Lucky for the Ukandus, those brothers quickly discovered an outlet for all that living room aggression, transferring their intensity onto the football field, unleashing hell on actual opponents. Anything to save the immobile and defenseless drywall from more holes.
Azubuike Ukandu was a lightly recruited defensive tackle from Towson High School who chose Maryland over offers from Old Dominion and Bryant. He spent last fall redshirting for the Terrapins. His younger brother — and partner-in-crime — Chibuzo is a rising senior at Baltimore’s Gilman School, high on Maryland yet still seeking a scholarship offer to make everything official.
At 6 feet 3 and 250 pounds, the younger Ukandu stood out because of his size alone during Gilman’s first summer workouts early Monday morning. He plays on both the offensive and defensive line, but projects at the latter at the college level.
Though Coach Randy Edsall hasn’t extended an offer yet, Ukandu hopes one will come when he camps at Maryland this summer, date currently unknown. Ukandu also plans to attend camps at Rutgers, Virginia and Pittsburgh. Tulane and Charlotte are his only offers.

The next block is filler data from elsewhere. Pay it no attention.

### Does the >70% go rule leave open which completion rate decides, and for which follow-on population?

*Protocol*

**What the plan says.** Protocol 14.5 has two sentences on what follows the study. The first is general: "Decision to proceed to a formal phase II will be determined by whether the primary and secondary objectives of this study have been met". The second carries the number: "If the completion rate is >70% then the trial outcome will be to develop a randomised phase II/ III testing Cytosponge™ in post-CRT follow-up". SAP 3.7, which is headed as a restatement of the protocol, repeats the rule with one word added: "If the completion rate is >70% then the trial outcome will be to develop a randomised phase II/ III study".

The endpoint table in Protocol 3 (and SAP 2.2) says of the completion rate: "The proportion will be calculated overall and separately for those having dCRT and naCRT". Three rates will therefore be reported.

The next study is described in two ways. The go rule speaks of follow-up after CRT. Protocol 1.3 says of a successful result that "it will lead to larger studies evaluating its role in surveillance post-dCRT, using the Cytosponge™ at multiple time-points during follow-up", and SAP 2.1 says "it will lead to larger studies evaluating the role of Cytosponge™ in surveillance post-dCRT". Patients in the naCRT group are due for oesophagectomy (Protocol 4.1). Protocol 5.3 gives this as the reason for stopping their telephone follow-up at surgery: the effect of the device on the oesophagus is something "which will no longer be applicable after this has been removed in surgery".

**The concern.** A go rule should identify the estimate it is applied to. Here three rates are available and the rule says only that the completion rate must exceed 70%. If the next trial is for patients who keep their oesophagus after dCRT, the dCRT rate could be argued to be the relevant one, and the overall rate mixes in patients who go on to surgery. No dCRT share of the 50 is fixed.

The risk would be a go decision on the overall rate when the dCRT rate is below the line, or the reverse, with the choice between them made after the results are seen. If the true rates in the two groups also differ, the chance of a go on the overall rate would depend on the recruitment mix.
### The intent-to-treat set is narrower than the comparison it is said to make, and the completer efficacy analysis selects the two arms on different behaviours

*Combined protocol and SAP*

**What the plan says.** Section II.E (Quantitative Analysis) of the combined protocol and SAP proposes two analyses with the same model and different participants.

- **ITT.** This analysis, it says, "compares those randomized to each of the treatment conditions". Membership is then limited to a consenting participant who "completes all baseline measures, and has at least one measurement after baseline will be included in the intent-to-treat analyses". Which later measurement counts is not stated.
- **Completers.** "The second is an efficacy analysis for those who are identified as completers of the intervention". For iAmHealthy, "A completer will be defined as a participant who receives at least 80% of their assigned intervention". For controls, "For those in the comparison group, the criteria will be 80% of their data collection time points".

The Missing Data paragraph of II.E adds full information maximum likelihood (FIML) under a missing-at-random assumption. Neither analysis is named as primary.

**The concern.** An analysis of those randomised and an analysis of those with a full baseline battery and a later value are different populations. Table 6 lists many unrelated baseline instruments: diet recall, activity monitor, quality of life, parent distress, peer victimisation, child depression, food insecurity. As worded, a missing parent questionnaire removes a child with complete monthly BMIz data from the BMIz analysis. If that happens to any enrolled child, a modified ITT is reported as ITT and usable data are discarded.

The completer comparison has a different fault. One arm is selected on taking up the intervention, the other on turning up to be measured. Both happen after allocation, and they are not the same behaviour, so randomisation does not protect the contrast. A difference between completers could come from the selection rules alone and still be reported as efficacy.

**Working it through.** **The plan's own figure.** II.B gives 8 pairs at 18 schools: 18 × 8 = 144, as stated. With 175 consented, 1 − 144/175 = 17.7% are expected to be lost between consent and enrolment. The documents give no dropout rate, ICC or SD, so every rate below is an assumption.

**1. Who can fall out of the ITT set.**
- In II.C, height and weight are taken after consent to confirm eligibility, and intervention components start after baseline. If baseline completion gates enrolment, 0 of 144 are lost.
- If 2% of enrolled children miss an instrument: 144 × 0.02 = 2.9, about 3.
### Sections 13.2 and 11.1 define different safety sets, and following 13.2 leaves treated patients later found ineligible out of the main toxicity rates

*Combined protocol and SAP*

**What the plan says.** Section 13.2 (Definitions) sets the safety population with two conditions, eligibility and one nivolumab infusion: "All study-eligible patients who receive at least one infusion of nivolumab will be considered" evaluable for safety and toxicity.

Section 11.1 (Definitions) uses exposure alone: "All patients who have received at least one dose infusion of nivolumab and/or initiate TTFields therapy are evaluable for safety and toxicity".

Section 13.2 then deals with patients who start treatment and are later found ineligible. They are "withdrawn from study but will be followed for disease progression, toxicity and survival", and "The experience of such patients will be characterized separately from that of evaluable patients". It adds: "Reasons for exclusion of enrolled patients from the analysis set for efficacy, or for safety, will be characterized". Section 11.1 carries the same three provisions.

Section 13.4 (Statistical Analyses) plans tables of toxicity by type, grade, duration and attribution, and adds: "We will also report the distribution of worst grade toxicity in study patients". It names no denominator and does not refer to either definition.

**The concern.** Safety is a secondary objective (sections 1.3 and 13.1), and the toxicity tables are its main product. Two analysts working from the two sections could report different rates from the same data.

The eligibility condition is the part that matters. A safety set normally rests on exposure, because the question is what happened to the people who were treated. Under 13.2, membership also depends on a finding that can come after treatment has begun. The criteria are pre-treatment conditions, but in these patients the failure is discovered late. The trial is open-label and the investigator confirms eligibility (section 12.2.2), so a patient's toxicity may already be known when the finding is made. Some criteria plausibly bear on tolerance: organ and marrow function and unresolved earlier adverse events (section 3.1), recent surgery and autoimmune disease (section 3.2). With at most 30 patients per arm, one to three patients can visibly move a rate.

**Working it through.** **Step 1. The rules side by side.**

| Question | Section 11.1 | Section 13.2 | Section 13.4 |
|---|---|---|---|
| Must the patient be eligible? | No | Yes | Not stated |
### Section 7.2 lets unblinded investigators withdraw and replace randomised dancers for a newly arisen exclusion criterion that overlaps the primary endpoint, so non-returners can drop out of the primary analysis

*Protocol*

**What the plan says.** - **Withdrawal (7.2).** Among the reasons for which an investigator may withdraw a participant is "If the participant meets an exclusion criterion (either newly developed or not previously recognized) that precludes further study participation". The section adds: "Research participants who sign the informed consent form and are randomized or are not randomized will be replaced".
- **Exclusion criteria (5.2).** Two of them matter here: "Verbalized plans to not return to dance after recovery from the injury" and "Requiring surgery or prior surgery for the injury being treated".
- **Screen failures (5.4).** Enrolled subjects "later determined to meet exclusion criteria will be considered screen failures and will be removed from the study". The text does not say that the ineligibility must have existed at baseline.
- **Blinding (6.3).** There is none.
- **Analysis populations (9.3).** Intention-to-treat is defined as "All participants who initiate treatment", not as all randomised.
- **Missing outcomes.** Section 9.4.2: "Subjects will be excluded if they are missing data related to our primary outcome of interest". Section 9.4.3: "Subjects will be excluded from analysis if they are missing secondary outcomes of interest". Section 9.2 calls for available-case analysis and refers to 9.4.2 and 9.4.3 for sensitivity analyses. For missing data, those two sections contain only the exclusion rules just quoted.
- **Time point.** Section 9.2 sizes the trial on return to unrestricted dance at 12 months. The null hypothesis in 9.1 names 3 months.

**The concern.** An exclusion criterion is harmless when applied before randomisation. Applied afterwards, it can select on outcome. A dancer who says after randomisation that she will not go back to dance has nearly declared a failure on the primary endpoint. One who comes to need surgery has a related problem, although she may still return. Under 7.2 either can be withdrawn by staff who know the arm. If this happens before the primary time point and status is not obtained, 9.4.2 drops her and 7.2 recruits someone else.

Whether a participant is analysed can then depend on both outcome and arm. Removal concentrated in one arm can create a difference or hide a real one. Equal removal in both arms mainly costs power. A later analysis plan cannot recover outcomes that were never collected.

“I’m not sure which date I’ll go yet, but I’ll definitely be down there soon,” Ukandu said. “They want to see. They saw my film, they liked what they saw, but they just want to see me in person.
“I like it. I think they’ll be real good in the future. They have a lot of big recruits coming in the future.”
Ukandu, barring some meteoric senior year rise, won’t likely count among those big-name recruits, but he could help round Maryland’s Class of 2014 with a strong, well-coached worker, further tapping into that potential Gilman pipeline. Two higher-profile classmates – defensive end Melvin Keihn and cornerback Troy Vincent Jr. — are currently considering the Terps, and two former teammates — quarterback Shane Cockerille and running back Kenneth Goins Jr. — are already in College Park.
Azubuike has lent a guiding hand through the search process, serving as a brother foremost and a Maryland pitchman second.
“Just get to know the coaches, get to know the positives and negatives about every program,” Chibuzo said of the advice received. “Just imagine if you can be there for the next four years.
“We’re real close. Every time I ask about Maryland, he tells me what I need to know. It’s great to have him on the team. They’re the home school. My mom wants me to go there.”
Then, he’ll be close enough to their Maryland home, yet far enough away that the walls and furniture can breathe easy.